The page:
What is the best way to save Players state in game Server?

what is the best way to save players state in a game server and access to the state from different nodes ?
if best way is database,which database is the solution ?
can do that with elixir phoenix ?

It depends entirely on the kind of game.

If it is a real-time multiplayer game, you probably only want to store the state in an ephereral way. In that case, I’d suggest using a GenServer to store the state. This is an approach I’ve used multiple times in the past, including our Global Game Jam game of one year ago, when we were using Elixir/Phoenix to synchronize the game state between a computer running the visuals of the game on a big Unity-powered screen and any number of phones that were used as controllers.

If instead you were to make the new lichess then you’d probably want to store your game states and the changes to succeeding states in some kind of persistent database. Which one is best here again depends very much on the kind of game and in what way players are expected to interact with each other.

EDIT: I suggest watching the second half of Chris McCord’s talk at ElixirConf.EU 2018 (starting at 19:11), which talks about when to use a database and when not, especially when talking about games.


thank you for help, I need to study more
i will ask you again some questions

what about ETS or Agent ? can i use them or GenServer is better >

An Agent is a GenServer that only stores state and nothing else. Unlike a database, an Agent will store state in memory and the state will be lost when the agent dies.

An ETS table is also an in-memory storage mechanism that stores information in a Tuple and allows you to look up that information based on one of the terms in the tuple. It has particularly high performance when looking up items based on the key term. An ETS table is owned by a process and the entire table of information will go away when the process that owns the table dies.

Either could be used to store information about a player in a game. Both would be in-memory storage and ephemeral (the information would go away when the process or node they are running on ends).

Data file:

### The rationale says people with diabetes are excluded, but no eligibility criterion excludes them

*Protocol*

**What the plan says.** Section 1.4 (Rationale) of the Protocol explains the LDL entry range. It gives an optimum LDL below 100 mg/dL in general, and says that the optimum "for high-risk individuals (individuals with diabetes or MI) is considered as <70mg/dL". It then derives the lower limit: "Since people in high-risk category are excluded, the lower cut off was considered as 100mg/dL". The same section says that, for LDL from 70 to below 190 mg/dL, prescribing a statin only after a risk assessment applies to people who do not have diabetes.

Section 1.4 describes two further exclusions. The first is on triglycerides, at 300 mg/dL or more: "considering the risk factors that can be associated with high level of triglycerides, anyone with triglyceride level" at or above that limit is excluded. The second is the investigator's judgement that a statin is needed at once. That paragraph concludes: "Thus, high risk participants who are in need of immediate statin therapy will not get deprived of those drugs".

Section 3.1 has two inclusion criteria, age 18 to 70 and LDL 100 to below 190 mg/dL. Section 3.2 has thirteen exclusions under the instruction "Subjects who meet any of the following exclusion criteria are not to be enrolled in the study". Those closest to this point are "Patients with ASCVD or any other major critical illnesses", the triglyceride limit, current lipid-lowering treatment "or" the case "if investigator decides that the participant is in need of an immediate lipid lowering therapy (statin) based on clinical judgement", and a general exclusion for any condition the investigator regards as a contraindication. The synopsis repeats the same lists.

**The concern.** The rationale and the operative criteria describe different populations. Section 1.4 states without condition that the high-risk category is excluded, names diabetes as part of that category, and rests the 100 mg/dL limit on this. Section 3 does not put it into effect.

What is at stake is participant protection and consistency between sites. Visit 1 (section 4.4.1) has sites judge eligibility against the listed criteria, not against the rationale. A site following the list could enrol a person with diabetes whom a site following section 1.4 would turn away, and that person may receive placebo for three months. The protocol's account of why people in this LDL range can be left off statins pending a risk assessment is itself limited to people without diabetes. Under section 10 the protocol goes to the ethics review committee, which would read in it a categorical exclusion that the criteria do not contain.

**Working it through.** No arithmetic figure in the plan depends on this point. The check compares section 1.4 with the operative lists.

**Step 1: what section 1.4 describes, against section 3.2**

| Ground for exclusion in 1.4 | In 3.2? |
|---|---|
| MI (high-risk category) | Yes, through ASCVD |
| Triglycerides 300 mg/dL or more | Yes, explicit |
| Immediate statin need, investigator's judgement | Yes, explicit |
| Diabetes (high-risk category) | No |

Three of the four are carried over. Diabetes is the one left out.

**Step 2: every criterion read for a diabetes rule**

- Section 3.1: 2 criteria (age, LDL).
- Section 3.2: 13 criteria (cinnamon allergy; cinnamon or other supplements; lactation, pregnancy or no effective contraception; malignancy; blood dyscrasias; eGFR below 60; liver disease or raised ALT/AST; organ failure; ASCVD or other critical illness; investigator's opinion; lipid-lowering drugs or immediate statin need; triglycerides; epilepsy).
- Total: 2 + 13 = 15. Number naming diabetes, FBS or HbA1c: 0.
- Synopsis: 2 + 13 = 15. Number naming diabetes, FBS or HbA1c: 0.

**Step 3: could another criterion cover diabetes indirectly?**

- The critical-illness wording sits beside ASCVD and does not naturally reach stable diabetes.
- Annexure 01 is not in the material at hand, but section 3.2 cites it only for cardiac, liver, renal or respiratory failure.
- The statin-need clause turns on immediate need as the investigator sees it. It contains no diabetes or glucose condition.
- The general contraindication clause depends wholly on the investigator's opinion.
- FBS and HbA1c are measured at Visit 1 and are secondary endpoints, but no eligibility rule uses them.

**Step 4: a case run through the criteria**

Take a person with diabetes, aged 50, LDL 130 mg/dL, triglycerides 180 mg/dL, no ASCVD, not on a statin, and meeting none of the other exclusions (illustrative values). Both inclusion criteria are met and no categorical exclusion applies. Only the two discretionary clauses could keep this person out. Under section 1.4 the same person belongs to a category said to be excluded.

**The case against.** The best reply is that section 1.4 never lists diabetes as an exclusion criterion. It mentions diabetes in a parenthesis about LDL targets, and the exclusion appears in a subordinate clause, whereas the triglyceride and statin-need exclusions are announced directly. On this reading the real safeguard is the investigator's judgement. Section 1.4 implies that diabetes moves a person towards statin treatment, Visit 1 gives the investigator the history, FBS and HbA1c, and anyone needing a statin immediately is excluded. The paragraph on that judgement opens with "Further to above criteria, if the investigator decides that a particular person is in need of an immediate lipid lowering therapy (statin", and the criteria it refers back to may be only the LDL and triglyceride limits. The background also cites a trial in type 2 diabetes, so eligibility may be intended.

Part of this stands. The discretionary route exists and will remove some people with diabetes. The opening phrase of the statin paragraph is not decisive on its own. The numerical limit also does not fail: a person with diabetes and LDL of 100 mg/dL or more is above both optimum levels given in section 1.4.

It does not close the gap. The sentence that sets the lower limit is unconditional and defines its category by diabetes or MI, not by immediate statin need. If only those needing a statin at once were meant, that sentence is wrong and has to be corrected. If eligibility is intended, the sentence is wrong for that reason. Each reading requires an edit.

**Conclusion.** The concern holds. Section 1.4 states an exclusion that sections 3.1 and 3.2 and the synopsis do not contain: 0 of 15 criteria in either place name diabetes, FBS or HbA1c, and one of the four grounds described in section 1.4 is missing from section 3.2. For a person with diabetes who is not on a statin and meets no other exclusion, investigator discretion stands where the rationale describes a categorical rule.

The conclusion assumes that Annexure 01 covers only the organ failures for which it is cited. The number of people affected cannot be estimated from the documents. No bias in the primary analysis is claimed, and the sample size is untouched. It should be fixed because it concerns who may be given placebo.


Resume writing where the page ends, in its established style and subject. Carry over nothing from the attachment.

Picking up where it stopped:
However, if you also want to update the game logic, using a plain GenServer is probably the way to go.

so what is the best way ? save the states in data base or … ?

is there any way to save states when the node crash ?

You can save data in a flat file. You can save data in a Database. You could send data over the internet into an object storage system. There are innumerable ways you could save the data that you are asking about.

You have asked a bad question. There is no single “Best” way to save data for a game.

It all depends on what kind of data you need to save, how persistent that data needs to be, when the data must be reloaded.

Here’s my best suggestion. Start by saving the data into an Agent. Or, if you want to combine the data with logic, in a custom GenServer. When you have a lot of different options and can’t make a good choice between them, then choose the option that is easiest to change. Putting the data in some form of GenServer and keeping it in memory would be easy to change later.

Then, when you have a better handle on how you will use the data, when you know that it must be saved, then you can look at options on how to save that data and will be able to ask better questions about how to do so.

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A quite common approach that I have used with simple games is to let the GenServer write its state after each update to a file, using :erlang.term_to_binary, while, if an update comes in for a game whose GenServer is not currently running, we check if the file is available and, if so, start a GenServer using :erlang.binary_to_term.

If you want to do this across multiple nodes, then you’ll need some kind of data store. Depending on how you want to handle failures and how likely they are, choose either a CP (consistent under partitioning, but therefore potentially temporarily unavailable) database (Sharded Postgres, CockroachDB, most other SQL-like DBs), or an AP (available under partitioning, but therefore potentially inconsistent) database (Riak, Cassandra, CouchDB).

But honestly, I agree with @easco : Keep it simple. Build a working basic game with ephemeral state. Then, if it works, extend it so it becomes persistent. Then, if that works, try to share the state between nodes. Only then decide whether it makes sense to look into distributed databases.

The main thing you are looking for, a ‘persistent actor’, is something which unfortunately still is a bit of a myth right now, because there are a couple of very difficult edge cases to consider (such as: how do you prevent an actor being started twice when the network is partitioned?): There is some research being done by @michalmuskala and a couple of other people in the Firenest and Lasp projects, but this is still in a very preliminary stage, so if you want to handle state in a way that works across failing nodes, your best option currently is to build something yourself.

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@Qqwy @easco thank you
if i have any question ,i will ask you again :smile:

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